Friday 7 June 2013

Author Interview – Steven Beeho

Who or what influenced your writing over the years? Reading books and watching tv gave me all the ideas in the world. I grew up watching cartoons, anime, scifi shows, then also horror, and I read a lot of fantasy books and history ones too. All of these things continually fed my imagination as to what stories I could tell. It strongly led me to want to write about the weird and wonderful, never the mundane. Aliens and monsters and mutations and the undead became the things I wanted to delve into.

As for the actual writing process, David Gemmell’s way of creating and developing characters taught me a lot. I always remember how he once introduced the reader to someone trying to kill the main character, explained why he was, the sort of man he was, then killed him. Not to mention Druss – a rare example of an old man in battle who still feels like an old man, he gets worn down and aches all over. Very human, very real.

Terry Pratchett and Douglas Adams taught me humour can be written and read, even if I’ll never be able to imitate their skill for it. To time a written joke is something I never thought possible until I read their books.

How long have you been writing? Since I was a kid at school. At one point the only thing I was doing well there was writing stories and my teacher liked them. I never stopped writing even after the school work became more functional, focusing on maths and English.

How did you develop your plot and characters? Characters are often inspired from fictional ones or historical figures. There are so many brilliant individuals who have been lost to the passage of time, using them to inspire me feels like part homage, part theft. Sometimes I will create a character simply on the basis of seeing another character in someone else’s work behave in a way that annoys me. Then I create someone who would handle it better, and thus another being is born in my head.

I love creating characters and then throwing things at them to see how they react. That’s how my stories develop mainly. I usually have a goal or challenge that is the main focus for them, but how they get there is the story and so many times it changes organically.

Essentially, I’m a very character based writer and my plots revolve heavily around them. If I ever get stuck, I just think what would this character do now, and I know what to write next.

Who designed the cover? CGI artist John Picot did my cover. I was allowed to pick it out myself in a meeting with the artist and my publisher. I loved it because of the brutality of the machine’s defeat of the humans in the picture. While this doesn’t reflect a specific moment in the book, it does reflect the ongoing struggle humanity is facing, and one of the main opponents is the machines they created.

Who is your publisher? Daverana Enterprises. It is the empire of Janrae Frank, who has been luring writers, artists and editors to her banner for some years now. I’m proud to be in such company.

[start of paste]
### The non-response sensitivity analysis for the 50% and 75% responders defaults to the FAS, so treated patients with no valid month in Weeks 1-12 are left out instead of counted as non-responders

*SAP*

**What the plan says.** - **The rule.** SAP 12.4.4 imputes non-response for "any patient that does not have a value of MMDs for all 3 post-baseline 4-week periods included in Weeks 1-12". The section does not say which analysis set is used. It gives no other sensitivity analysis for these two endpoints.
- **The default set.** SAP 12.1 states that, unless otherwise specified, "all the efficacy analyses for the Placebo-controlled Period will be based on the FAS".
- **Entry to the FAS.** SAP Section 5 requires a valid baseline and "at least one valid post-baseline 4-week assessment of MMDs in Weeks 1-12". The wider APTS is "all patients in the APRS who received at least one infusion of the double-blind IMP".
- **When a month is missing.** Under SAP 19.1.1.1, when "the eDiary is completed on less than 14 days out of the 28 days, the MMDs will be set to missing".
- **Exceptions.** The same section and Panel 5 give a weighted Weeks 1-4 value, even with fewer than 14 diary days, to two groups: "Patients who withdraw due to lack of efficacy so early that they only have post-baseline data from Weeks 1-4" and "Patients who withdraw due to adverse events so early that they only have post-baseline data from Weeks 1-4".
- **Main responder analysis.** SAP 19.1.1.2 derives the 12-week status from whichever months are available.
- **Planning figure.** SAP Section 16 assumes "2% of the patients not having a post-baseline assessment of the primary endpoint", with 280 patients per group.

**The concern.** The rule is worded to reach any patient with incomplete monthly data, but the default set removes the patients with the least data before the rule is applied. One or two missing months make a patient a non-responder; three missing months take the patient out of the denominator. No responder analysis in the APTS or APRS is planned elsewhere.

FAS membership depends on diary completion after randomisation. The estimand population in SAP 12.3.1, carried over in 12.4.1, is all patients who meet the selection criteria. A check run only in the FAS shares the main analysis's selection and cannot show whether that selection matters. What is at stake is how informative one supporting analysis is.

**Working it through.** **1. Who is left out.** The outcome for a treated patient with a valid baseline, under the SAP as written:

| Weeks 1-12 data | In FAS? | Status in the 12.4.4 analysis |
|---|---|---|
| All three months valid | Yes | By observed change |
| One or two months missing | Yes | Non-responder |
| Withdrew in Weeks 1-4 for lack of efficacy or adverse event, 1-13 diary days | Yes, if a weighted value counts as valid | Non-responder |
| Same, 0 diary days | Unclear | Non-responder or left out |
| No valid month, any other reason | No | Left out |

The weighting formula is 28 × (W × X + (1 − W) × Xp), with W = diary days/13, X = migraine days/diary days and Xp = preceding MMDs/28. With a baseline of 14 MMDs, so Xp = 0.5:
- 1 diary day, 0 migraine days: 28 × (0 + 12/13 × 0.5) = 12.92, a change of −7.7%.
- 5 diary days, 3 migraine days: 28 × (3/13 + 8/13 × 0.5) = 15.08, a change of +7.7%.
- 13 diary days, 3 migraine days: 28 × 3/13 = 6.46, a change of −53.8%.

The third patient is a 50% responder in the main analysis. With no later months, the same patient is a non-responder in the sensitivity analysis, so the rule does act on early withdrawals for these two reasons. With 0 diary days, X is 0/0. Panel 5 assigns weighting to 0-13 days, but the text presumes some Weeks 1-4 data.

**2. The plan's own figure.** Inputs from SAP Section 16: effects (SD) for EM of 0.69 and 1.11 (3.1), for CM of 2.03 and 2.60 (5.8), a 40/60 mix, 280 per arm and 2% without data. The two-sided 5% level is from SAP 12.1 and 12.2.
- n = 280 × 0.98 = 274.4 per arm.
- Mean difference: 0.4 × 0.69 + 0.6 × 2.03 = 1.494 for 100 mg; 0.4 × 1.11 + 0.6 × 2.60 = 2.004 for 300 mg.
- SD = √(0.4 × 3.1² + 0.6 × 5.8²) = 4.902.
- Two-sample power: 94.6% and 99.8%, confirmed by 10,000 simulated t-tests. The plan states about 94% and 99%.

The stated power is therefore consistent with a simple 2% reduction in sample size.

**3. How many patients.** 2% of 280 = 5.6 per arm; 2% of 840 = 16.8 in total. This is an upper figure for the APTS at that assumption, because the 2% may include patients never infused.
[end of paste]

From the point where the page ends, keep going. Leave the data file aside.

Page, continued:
Will you write others in this same genre? Absolutely. This is just the first in an ongoing series so will be a lot more to come. I love post-apocalypse stuff as well as fantasy, scifi and horror, so having a world where all that exists means I will rarely leave it.

How important do you think villains are in a story? A villain can often define your hero. If the villain is a moron or coward, then the hero is achieving little by defeating him/her. I grew up watching He-Man and the Transformers, and while I loved those shows, it always bugged me how bad the villains were and how easy the good guys had it.

A villain is usually a rival to the main character, so the better the villain, the better the main character is. They can often be defined by the struggle itself – Batman and Joker, Holmes and Moriarty, Kirk and Khan, et al.

So I think they are vital. However, the main character should never be defined by the enemy alone. I prefer a bit more to them than that. Who are they and what they stand for should be self evident, but the struggle with a villain will help define them.


Sojourners in Shadow is a collection of tales set on a post-apocalyptic Earth where monsters, mutants and machines are now battling with each other and the fragmented remnants of humanity. Science and magic are now free to wield as any see fit, if they have the ability and will to master them. This leads to conflict across the globe and we follow the paths of individuals and groups as they try to survive, or better yet, to master their surroundings.

Lone warriors, seekers of power, defenders of the weak and predators of the helpless cross paths repeatedly, while leaders guide their people with wisdom or ruthless intent, or sometimes both. No single power dominates, all is chaotic and the past is a haze few know anything about. Death is common, trust is rare, loyalty is priceless. But a brutal world produces beings of rare abilities and strong spirit, of honed skills and sharp minds, whether they be champions or tyrants, humans or mutants or monsters or machines. Their adventures are only just beginning.

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Genre – Post- Apocalypse Sci-Fi

Rating – PG13

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